The findings weren’t exactly startling. If you read enough reports and spoke to enough experts, a disturbing pattern emerged. The greater shock this week would have been doctors finding no evidence of chronic traumatic encephalopathy in Steve Montador’s brain, not confirming they did.
Montador’s name officially has been added to a growing list of former athletes who suffered multiple concussions, experienced erratic behavior and depression, died young and had CTE show up in their autopsies. Others will endure similar problems and follow him to the grave. Yes, sadly, there will be more.
But when will it end?
Montador’s family is expected to follow through with a lawsuit he planned against the NHL, charging it neglected to inform players about long-term risks of concussions. The league will continue arguing, as it did in a statement released Tuesday, that there was no link between Montador’s death and his NHL career.
The former Sabres defenseman was 35 years old and a father-to-be when he passed away in February. The cause of death hasn’t been disclosed, but I’m not sure what exactly killed him really matters. He was a lost soul, no longer the person his family and friends knew before he reached the NHL.
There were reports that he abused alcohol and drugs. Did substance abuse contribute to his premature death or provide relief from lingering concussions and actually extend his life? Either is possible. It could be both. More important is that he suffered brain damage from repeated trauma.
Obviously, there was a problem. How many former athletes need to die young before adequate changes are made? How much is a man’s life worth? I don’t have the answers. I don’t have a solution. I’m not even sure where to begin, but I’m becoming much too familiar with the end.
The legal process will decide if the NHL should be held accountable for concussion problems. CTE is caused by taking hits to the head, but it’s no secret that hockey comes with inherent risk. Almost every player was concussed before reaching the NHL regardless of whether he was officially diagnosed.
Should the NHL pay for undetected head injuries that occurred long before turning professional? Should the pending lawsuit against the league also include minors, juniors, the NCAA, high school and local youth leagues? Do boyhood fights and other sports contribute to brain damage later in life?
Is the NHL responsible for 50 percent, 10 percent, 1 percent or not at all? At what point does one organization hand off culpability to another? Should hockey and other contact sports come with official warning labels making it clear that playing could be hazardous to your health or is that generally understood?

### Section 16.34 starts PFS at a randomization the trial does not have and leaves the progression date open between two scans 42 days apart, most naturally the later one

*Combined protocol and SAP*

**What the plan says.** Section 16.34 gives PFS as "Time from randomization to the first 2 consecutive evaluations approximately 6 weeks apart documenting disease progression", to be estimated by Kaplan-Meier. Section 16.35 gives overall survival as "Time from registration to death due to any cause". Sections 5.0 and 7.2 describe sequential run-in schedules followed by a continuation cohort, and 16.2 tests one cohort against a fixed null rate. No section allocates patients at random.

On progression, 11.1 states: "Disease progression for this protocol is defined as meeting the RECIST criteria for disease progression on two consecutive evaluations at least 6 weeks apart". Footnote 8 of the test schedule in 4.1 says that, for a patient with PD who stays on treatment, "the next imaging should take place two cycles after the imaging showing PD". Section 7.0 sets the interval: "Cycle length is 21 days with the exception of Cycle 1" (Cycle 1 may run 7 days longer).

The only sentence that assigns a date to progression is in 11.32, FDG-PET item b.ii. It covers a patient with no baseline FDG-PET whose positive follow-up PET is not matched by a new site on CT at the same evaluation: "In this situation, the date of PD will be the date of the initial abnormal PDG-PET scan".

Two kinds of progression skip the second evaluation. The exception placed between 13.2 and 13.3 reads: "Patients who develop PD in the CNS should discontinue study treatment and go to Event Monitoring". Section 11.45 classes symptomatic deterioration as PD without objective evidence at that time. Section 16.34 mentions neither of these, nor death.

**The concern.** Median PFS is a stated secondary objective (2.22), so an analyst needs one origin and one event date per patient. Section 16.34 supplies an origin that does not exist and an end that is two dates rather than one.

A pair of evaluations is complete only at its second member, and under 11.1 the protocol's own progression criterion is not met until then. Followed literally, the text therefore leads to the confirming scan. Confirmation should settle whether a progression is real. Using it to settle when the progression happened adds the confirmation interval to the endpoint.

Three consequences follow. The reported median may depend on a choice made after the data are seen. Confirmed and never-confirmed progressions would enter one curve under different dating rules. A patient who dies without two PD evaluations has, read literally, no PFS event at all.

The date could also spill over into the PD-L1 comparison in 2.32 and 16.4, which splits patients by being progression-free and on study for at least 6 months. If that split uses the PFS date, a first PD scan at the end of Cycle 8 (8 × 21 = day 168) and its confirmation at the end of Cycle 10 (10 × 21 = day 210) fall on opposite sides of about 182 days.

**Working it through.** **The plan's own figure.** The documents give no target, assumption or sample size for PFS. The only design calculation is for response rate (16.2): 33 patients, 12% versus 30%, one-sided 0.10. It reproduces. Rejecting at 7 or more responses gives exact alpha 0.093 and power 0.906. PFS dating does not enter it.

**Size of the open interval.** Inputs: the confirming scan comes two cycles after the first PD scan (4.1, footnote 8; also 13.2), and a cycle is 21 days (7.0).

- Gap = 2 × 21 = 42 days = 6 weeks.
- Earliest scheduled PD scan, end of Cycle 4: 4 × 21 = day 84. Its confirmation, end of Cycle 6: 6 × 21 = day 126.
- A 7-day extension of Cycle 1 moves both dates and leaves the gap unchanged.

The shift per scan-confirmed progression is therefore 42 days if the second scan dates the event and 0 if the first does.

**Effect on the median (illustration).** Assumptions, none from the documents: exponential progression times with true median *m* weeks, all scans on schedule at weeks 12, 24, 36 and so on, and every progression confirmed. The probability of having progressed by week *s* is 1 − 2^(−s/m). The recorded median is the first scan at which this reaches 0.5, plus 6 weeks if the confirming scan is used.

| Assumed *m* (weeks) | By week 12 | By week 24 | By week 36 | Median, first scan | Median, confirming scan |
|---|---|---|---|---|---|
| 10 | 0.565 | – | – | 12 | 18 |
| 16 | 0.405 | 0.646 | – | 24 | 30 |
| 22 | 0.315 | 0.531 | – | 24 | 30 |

There are so many questions, so few answers and, unfortunately, no real remedy to a problem that isn’t going away. In fact, it will likely get worse so long as players grow bigger, move faster and continue meeting their customers’ demands.
Fans shell out big money to watch speed and aggression that players are paid handsomely to provide. We praise them for playing with little regard for their bodies while showing little regard for them. They have been reduced to names and numbers, salaries and stats, guys who represent our hometowns and fantasy teams.
The NHL and NFL tinkered with rules designed, in essence, to place restrictor plates on players, but there would come a point in which hockey and football no longer resemble sports we enjoyed in the first place. Sports are a large part of our socioeconomic culture. Safety could be ensured, but only with drastic changes.
Rather than turn hockey into a non-checking league, we make peace with the idea that injuries are part of the game. The NHL continues counting its money. Game Seven between the Rangers and Capitals couldn’t arrive soon enough Wednesday. The conference finals are around the corner.
Meanwhile, the league continues counting its money. People might be less engaged if they knew every big hit delivered could lead to the early demise of the recipient. Injuries are accepted, but who signed up for death? It shouldn’t matter if it happened on the ice or within a few years of retirement. It still comes back to CTE.
The NHL has attempted to crack down on hits to the head and limit concussions, but its efforts have produced minimal results. Fighting is down, but it still exists. Players are still playing through dings they deem minor. They continue refusing to report concussion symptoms because they fear losing their jobs.
In turn, we salute them for their toughness. We encourage them. On some level, we contribute to the problem.
Montador was a primary example of how the worst can happen. He was a physical player who battled through concussions and did whatever was necessary to stay in the NHL. He was hardly alone. There will be another name, another statistic, joining him on a long and disturbing list.
Yes, there will be more autopsies.
Sadly, there’s no end in sight.